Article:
HAVANA, Oct 21 (Reuters) Cubans voted today to elect more than 15,000 municipal council members in the first elections since ailing Cuban leader Fidel Castro handed over power to his brother last year.
Cubans lined up to cast ballots in urns guarded by school children for neighborhood candidates whose photograph and resume were posted on shop windows in a poll devoid of campaigning.
''Here the people propose the candidates. There is no money involved,'' said Luisa Barrueco, a retired nurse, emerging from a voting booth in the central Havana district of Vedado.
State television urged Cubans to vote in the elections, the start of an electoral process that will culminate in a new National Assembly in March.
The 600-seat assembly could formalize the retirement of Castro, whose failing health forced him to relinquish power 15 months ago for the first time since his 1959 revolution.
Castro has not appeared in public since emergency surgery for an undisclosed intestinal illness in July 2006.
''Long live Fidel and Raul,'' a television presenter said in a government statement that warned Cubans the elections were being held in the face of ''hostility, threats and aggression'' from Cuba's arch-enemy, the United States.
Cuban television broadcast cartoons satirizing the US electoral system for being controlled by big money.
As Castro fades from the political stage, Cubans have begun openly discussing their country's future and ways to fix the communist state's inefficient economy, amid complaints about low wages and deficient public services and housing.
''Fidel is not eternal. Despite his delicate health, he could continue to be our guide while younger leaders emerge,'' Barrueco said. ''Everything is not rosy here.'' Critics of Cuba's one-party system, mainly in the United States and Europe, say it is a travesty of democracy. The US government has stepped up pressure for Cuba to open up to multi-party democracy and US President George W Bush will announce new measures on Wednesday.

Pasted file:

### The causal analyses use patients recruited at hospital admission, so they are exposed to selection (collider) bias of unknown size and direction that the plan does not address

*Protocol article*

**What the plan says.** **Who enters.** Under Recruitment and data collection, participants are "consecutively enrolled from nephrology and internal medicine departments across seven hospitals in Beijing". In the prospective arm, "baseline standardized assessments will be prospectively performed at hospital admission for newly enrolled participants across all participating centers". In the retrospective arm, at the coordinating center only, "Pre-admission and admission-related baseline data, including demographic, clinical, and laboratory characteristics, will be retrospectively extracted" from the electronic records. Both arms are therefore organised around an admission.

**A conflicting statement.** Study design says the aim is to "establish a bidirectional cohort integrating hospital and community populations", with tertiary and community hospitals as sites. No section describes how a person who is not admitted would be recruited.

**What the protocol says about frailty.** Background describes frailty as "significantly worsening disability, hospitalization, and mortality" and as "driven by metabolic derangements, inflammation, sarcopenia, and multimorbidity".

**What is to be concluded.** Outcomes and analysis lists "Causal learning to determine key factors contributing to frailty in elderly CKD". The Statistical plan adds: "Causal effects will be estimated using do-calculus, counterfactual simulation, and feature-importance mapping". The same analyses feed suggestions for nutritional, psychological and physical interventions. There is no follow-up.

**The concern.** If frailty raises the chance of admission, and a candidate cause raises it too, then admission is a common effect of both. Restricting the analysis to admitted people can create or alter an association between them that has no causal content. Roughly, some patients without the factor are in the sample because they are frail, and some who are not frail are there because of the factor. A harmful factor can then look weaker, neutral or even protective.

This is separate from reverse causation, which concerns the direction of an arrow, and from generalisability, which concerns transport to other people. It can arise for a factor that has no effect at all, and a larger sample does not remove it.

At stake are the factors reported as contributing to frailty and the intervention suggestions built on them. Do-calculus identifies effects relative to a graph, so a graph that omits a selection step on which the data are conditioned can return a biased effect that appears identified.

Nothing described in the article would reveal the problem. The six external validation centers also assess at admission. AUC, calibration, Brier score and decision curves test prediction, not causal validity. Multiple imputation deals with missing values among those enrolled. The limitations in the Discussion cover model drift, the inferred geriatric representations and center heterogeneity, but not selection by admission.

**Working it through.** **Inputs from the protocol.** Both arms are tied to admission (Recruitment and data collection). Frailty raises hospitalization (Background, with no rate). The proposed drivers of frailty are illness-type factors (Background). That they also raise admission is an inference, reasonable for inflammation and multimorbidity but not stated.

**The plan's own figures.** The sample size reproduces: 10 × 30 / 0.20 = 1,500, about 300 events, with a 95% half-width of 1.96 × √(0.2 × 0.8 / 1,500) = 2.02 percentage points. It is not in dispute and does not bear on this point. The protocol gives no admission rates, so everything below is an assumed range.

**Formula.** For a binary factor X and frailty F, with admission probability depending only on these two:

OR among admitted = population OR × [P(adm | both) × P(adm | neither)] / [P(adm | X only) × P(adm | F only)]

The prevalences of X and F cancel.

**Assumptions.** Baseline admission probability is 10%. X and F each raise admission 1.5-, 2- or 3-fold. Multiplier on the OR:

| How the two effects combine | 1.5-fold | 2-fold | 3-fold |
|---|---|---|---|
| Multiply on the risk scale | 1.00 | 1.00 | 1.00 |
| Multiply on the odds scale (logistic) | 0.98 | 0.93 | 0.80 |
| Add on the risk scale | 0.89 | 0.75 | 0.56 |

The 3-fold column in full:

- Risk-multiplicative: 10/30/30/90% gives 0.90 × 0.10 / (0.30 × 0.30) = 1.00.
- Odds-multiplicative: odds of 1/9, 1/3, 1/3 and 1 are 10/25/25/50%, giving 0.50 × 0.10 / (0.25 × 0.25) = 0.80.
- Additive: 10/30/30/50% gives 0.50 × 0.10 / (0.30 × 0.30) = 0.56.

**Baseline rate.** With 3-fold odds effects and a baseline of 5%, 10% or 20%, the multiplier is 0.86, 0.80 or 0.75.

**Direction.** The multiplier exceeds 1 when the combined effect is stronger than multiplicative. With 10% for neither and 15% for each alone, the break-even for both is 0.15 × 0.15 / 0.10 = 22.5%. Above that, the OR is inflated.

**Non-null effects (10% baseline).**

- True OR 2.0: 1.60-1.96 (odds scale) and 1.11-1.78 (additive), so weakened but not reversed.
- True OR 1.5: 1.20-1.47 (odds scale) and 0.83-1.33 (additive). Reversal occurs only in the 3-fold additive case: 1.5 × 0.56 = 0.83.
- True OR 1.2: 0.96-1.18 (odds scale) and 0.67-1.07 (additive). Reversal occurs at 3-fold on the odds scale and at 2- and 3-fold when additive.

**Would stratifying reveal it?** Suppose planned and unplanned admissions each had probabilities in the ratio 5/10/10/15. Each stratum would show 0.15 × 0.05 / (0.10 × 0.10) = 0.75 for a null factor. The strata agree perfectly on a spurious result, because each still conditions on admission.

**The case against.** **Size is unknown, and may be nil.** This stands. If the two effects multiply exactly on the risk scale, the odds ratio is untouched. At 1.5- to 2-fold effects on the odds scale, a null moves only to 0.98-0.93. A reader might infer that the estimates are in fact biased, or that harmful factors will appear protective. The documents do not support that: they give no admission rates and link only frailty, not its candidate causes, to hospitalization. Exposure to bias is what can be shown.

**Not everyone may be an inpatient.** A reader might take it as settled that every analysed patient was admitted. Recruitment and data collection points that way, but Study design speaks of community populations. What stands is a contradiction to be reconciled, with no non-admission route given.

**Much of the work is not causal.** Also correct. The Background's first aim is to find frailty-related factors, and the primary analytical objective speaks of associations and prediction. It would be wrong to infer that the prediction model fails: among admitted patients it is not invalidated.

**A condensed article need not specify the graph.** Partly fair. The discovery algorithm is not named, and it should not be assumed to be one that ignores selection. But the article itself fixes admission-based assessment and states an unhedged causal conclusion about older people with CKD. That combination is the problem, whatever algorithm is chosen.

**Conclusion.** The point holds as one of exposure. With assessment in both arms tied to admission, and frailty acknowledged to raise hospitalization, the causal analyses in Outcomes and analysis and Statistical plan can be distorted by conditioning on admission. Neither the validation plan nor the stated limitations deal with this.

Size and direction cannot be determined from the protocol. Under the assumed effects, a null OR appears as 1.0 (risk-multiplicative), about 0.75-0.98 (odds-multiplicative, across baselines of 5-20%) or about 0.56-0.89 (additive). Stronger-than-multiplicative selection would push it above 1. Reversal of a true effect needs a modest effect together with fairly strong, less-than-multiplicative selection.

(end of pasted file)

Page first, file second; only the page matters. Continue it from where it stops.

Cuba's small dissident groups boycott the elections, saying they are a farce.
Cuba says its ''socialist democracy'' is cleaner than the US electoral system because votes cannot be bought.
''Our elections are the antithesis of those held in the United States ... There, first you have to be very rich, or have an enormous amount of money behind you,'' Fidel Castro wrote in a newspaper column published yesterday.
The only legal party in Cuba is the Communist Party. Cuban government officials insist that candidates are not picked by the party but publicly chosen in neighborhood meetings.
Candidates do not have to be card-carrying party members, but most are. Independent candidates have little chance of rising through the pyramidal system.
Voting is not obligatory, but more than 90 percent of Cubans are expected to turn out. Failure to do so is frowned upon in local neighborhood committees.
''These elections won't resolve the problems we have,'' said Edel, a student who asked not to be fully named. ''The delegates can't do anything. Here everything is decided from above.'' REUTERS GL PM2115